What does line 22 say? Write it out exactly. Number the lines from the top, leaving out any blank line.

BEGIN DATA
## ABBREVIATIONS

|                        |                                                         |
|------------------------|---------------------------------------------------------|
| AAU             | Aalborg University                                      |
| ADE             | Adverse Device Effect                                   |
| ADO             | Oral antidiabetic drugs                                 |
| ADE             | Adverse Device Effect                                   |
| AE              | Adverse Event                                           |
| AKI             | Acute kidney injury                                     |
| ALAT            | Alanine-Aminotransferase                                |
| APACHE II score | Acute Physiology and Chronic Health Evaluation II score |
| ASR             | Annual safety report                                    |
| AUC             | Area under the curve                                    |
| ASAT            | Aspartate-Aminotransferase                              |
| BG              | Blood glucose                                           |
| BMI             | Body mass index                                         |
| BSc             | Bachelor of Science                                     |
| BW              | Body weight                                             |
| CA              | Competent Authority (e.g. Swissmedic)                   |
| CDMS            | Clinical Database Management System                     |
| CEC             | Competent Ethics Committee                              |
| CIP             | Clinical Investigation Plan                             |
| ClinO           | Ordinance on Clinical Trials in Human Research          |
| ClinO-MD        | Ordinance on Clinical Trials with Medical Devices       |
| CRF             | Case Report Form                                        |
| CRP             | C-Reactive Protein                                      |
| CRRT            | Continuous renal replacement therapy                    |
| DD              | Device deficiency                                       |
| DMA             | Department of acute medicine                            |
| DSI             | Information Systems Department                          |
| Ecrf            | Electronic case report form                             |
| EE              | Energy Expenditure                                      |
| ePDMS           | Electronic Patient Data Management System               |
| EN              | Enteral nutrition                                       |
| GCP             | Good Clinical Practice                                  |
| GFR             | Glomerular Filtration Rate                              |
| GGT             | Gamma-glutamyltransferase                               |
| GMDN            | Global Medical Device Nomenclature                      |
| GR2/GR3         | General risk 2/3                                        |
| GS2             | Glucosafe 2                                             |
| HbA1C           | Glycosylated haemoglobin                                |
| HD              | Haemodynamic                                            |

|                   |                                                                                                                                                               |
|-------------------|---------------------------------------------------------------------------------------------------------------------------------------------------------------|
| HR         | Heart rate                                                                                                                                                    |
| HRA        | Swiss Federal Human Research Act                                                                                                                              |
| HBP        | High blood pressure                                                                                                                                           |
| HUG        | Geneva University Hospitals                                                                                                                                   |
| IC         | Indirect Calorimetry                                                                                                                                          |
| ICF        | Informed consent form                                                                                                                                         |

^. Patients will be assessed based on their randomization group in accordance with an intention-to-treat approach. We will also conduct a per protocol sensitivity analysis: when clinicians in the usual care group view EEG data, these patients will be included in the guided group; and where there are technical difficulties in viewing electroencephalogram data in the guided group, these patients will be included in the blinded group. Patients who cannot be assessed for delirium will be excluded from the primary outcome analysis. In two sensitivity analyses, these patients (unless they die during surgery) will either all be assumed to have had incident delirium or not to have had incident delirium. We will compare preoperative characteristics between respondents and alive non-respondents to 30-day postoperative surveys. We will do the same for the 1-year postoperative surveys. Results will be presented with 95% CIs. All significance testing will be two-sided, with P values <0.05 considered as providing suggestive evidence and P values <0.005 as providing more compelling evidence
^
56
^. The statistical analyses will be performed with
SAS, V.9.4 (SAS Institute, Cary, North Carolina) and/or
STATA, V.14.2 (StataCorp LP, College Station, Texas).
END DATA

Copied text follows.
| CIP             | Clinical Investigation Plan                             |